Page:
Good Shepherd Food Bank Projects $6.3M in New Costs Due to COVID-19 Crisis
Good Shepherd Food Bank, Maine’s largest hunger-relief organization, announced that an estimated $6.3M in additional resources will be needed over a six-month period to help Mainers struggling with hunger as a result of the COVID-19 crisis. This represents a 150 percent increase to the baseline six-month operating costs.
This announcement comes on the heels of a release earlier this month from Feeding America that estimated that its entire nationwide network of 200 food banks could experience a total of $1.4 billion in increased expenses over six months.
Rising unemployment and poverty due to quarantine and stay-at-home orders are impacting people already at risk of hunger and could result in up to an additional 67,000 Mainers experiencing food insecurity, an increase of 39 percent, based on projections using Feeding America’s Map the Meal Gap data.
The challenges posed by COVID-19 are amplified as food donations to Good Shepherd Food Bank and its network of more than 500 partners decline, due to increased consumer demand and supply chain challenges, and less shelf-stable food is available for purchase. Furthermore, hunger-relief agencies are seeing a sharp decrease in their regular volunteer workforce, many of whom are retired senior citizens and school/corporate groups.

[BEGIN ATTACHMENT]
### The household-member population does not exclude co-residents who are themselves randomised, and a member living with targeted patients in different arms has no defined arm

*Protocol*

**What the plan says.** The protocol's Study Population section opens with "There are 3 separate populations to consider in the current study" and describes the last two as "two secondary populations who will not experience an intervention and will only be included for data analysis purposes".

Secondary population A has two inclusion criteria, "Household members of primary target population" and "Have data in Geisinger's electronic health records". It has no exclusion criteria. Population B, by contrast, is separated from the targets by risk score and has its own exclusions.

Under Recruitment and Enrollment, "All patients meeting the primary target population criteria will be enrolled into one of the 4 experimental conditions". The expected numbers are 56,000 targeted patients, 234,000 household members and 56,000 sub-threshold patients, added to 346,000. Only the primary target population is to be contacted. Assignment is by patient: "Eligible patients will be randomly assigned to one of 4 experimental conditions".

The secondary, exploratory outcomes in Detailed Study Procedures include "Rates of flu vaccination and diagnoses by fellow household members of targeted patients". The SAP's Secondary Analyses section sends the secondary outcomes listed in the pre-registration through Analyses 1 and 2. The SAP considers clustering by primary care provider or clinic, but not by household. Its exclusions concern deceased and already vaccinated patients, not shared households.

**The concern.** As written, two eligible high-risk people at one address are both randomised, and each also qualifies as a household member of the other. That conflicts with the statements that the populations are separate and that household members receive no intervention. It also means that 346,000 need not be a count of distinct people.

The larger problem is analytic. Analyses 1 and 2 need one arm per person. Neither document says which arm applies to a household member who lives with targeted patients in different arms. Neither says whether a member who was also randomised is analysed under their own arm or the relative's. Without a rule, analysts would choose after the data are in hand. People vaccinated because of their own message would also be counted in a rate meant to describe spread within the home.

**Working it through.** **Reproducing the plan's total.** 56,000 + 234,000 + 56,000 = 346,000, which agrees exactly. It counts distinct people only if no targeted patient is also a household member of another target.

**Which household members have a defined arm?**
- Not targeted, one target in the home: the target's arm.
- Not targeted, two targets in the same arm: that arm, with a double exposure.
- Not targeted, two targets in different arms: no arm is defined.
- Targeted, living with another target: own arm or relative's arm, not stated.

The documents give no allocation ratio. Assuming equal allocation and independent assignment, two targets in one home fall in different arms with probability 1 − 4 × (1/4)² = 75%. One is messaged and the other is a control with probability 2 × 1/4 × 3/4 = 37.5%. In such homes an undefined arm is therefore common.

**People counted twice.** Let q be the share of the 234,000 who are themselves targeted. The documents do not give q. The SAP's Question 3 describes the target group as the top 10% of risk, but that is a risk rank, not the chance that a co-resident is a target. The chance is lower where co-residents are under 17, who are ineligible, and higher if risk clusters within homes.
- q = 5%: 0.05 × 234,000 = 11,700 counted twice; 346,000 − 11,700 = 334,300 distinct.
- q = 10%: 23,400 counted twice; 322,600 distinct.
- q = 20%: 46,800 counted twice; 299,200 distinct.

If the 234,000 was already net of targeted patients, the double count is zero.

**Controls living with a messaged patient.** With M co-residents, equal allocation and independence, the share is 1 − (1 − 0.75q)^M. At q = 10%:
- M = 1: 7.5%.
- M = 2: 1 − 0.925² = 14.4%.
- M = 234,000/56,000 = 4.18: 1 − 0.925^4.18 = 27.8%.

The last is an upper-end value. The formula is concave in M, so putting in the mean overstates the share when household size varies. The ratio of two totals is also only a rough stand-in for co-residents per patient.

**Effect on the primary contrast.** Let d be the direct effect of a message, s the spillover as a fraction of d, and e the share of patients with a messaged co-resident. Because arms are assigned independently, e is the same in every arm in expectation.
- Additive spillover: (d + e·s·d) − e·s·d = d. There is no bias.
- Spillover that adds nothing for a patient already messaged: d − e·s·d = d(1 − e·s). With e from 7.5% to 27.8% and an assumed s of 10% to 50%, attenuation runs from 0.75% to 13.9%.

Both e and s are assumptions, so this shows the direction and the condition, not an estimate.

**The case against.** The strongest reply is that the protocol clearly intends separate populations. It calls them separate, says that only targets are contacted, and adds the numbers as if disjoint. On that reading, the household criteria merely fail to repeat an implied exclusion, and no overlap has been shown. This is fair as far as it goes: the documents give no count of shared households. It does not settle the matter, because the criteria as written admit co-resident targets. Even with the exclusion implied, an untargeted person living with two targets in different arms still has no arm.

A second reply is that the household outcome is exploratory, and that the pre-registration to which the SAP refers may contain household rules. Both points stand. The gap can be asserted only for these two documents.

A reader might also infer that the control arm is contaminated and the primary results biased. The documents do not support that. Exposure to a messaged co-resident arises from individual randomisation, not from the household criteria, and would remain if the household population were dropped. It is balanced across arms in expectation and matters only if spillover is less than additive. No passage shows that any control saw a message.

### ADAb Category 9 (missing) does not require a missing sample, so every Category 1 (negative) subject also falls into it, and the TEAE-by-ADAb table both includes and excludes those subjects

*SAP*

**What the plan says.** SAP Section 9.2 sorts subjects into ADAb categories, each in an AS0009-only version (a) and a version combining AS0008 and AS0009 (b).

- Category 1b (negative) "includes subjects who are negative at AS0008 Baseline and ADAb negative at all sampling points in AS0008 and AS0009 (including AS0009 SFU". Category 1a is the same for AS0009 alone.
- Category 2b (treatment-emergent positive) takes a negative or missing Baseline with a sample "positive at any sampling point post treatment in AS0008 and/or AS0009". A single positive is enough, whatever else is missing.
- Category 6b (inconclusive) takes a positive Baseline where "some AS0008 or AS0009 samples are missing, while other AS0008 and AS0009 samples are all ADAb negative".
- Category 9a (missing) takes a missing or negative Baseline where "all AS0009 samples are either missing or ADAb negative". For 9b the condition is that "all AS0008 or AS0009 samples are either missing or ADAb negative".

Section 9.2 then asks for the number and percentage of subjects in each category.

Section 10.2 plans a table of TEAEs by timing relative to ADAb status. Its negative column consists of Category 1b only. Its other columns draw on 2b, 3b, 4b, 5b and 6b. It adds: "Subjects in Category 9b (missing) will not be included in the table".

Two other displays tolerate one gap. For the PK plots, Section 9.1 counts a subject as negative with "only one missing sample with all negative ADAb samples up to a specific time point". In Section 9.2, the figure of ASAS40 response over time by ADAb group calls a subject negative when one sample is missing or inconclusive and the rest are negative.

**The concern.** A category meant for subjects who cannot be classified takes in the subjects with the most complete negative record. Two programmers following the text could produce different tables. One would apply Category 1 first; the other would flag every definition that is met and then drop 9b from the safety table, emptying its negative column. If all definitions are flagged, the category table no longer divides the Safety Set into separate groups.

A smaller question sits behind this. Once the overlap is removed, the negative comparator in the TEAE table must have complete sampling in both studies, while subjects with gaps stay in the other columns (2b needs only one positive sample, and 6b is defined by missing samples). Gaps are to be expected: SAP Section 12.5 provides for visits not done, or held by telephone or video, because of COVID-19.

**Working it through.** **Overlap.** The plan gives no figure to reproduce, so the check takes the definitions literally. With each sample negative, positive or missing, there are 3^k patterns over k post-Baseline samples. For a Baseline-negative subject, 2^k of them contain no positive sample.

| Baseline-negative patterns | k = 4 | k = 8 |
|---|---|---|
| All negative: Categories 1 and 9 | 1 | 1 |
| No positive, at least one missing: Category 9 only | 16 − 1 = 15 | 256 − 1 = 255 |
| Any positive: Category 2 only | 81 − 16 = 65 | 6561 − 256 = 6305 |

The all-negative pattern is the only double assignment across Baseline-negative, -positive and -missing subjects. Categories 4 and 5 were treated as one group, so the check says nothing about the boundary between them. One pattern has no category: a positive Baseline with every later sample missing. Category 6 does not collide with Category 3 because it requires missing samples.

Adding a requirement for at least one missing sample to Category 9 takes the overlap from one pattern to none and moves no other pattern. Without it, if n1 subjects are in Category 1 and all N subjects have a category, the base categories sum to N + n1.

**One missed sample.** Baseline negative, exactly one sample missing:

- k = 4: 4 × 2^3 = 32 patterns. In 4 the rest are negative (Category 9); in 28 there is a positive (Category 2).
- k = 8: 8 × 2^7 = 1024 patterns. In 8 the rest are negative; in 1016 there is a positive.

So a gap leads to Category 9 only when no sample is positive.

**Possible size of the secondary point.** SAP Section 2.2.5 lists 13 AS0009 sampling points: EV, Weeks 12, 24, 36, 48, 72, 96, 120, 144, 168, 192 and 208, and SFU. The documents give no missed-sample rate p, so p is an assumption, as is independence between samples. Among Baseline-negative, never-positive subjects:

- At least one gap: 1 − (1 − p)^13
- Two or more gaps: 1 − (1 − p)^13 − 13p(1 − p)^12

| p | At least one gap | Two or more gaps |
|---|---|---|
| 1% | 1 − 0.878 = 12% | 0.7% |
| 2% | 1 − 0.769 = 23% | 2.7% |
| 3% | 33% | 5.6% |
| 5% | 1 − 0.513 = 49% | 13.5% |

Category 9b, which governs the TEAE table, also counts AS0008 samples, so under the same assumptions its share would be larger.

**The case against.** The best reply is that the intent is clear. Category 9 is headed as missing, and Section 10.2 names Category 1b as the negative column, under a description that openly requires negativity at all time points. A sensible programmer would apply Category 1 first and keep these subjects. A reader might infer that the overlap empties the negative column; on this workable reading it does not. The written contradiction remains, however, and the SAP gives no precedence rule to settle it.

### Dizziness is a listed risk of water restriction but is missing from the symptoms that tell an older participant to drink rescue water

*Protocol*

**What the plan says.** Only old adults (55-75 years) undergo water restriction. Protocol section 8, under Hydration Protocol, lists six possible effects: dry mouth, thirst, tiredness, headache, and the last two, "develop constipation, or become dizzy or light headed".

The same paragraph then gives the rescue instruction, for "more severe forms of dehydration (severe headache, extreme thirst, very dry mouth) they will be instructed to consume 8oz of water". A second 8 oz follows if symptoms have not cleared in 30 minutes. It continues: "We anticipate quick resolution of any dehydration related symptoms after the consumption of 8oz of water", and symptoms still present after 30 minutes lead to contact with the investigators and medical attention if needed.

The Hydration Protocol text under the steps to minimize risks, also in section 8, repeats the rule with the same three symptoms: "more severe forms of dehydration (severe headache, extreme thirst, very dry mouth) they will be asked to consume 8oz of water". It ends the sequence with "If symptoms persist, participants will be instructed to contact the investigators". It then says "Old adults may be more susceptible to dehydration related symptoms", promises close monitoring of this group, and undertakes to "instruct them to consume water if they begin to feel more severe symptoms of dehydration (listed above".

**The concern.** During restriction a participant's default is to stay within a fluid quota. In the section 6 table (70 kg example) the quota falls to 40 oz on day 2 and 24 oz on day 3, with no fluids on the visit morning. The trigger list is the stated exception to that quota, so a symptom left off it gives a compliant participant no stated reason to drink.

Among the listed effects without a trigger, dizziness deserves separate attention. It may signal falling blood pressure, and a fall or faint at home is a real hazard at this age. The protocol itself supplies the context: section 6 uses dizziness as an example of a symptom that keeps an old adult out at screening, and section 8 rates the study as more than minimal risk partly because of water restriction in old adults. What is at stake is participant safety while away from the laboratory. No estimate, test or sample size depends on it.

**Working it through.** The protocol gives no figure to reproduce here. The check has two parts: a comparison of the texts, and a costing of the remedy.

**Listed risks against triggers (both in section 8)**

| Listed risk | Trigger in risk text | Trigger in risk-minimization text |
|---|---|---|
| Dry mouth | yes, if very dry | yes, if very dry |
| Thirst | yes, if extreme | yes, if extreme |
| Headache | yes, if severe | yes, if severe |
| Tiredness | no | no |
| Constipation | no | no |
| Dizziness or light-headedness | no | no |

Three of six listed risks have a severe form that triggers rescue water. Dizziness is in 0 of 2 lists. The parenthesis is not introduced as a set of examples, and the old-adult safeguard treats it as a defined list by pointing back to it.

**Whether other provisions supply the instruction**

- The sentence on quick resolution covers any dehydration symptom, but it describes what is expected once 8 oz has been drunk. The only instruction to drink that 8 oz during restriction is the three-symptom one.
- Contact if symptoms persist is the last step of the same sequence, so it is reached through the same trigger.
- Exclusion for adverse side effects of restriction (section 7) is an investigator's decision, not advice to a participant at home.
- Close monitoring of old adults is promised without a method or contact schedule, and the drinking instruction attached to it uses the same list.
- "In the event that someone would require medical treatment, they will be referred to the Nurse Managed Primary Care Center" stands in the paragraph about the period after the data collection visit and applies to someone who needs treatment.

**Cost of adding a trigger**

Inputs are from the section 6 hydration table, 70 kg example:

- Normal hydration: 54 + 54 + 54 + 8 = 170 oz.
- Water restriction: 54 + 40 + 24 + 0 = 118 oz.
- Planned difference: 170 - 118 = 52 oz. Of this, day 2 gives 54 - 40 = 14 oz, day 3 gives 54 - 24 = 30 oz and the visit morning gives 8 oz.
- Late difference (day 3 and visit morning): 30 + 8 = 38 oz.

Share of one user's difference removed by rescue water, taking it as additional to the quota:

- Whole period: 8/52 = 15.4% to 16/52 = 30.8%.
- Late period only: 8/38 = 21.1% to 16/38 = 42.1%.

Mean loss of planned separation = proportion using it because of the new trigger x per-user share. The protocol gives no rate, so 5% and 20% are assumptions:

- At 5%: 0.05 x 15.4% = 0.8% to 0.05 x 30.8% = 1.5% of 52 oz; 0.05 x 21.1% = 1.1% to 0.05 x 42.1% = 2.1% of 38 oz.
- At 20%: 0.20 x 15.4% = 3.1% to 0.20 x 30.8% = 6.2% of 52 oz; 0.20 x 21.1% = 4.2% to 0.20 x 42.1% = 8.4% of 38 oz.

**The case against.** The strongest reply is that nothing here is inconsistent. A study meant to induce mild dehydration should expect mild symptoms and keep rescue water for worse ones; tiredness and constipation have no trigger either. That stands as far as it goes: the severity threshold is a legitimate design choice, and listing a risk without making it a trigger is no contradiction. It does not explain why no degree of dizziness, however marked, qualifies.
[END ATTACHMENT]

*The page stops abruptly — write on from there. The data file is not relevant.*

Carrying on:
“The charitable food network in Maine has never seen challenges like those posed by the COVID-19 situation,” said Kristen Miale, president of Good Shepherd Food Bank. “Between the disruption to our supply chain and the understandable decline in volunteers across the state, our partner hunger-relief organizations are operating in the face of unimaginable change.”
Based on a recent survey of its partners, which include food pantries, meal sites, shelters and schools, Good Shepherd Food Bank found that 90 percent of partners are experiencing increased demand, with 65 percent seeing both an increase in community members seeking assistance for the first time and regular patrons seeking more frequent assistance. Approximately 75 percent of the people seeking first-time help are doing so due to a result of job loss due to lay-offs or furloughs in the household.
The Root Cellar in Portland reports seeing an increase of 15 percent in new families, plus a 30 percent increase in regular member attendance—families who would only come once in a while are now coming for every distribution. Similarly, the Ridge View Community School that runs a school pantry program in Dexter has gone from serving 40-50 families a week to 110 and the nearby Dover-Foxcroft Area Food Cupboard has gone from serving 85 households to 140, plus an additional 10 deliveries to home-bound community members.
This initial impact analysis of the COVID-19 crisis on the charitable food network in Maine is modeled on results from regular surveys of food pantries, meal sites, and other hunger-relief organizations, estimates about food purchases and other key cost drivers, as well as data from Feeding America and its Map the Meal Gap study.